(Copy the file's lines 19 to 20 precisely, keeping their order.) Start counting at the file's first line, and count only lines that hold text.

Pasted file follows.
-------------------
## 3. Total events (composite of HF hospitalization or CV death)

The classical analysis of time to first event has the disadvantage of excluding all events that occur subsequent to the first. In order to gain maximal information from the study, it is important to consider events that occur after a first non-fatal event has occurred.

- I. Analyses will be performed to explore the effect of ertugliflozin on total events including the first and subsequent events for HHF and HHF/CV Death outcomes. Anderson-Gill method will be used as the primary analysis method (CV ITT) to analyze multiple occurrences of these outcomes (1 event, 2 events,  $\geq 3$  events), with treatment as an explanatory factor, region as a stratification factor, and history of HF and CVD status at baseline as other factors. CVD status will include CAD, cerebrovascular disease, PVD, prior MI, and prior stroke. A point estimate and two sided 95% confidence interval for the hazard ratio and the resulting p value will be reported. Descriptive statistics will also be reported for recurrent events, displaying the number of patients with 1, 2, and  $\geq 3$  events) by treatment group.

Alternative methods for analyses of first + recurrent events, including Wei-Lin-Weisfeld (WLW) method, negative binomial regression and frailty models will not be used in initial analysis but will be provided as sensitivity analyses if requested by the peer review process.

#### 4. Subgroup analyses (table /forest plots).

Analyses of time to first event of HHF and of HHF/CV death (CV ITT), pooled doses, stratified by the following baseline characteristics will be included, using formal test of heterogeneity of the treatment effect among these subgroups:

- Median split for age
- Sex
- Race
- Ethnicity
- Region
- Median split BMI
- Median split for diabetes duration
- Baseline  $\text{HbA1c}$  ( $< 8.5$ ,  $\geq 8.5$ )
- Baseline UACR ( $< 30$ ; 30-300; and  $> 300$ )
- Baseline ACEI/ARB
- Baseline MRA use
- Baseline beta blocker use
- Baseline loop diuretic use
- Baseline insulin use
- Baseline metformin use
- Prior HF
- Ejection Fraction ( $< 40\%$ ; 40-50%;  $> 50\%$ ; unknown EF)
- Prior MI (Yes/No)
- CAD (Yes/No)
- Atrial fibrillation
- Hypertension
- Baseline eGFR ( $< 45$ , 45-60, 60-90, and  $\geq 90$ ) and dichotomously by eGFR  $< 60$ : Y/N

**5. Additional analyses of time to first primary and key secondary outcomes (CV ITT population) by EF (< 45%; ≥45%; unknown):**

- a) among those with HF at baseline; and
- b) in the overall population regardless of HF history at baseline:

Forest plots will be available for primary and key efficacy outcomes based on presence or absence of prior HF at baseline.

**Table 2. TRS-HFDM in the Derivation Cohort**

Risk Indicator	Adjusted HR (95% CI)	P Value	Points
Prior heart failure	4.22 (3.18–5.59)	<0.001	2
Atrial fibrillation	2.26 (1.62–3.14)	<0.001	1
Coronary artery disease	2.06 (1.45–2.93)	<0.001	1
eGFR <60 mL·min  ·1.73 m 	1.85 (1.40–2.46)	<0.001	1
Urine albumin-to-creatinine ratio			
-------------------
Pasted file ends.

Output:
- Baseline loop diuretic use
- Baseline insulin use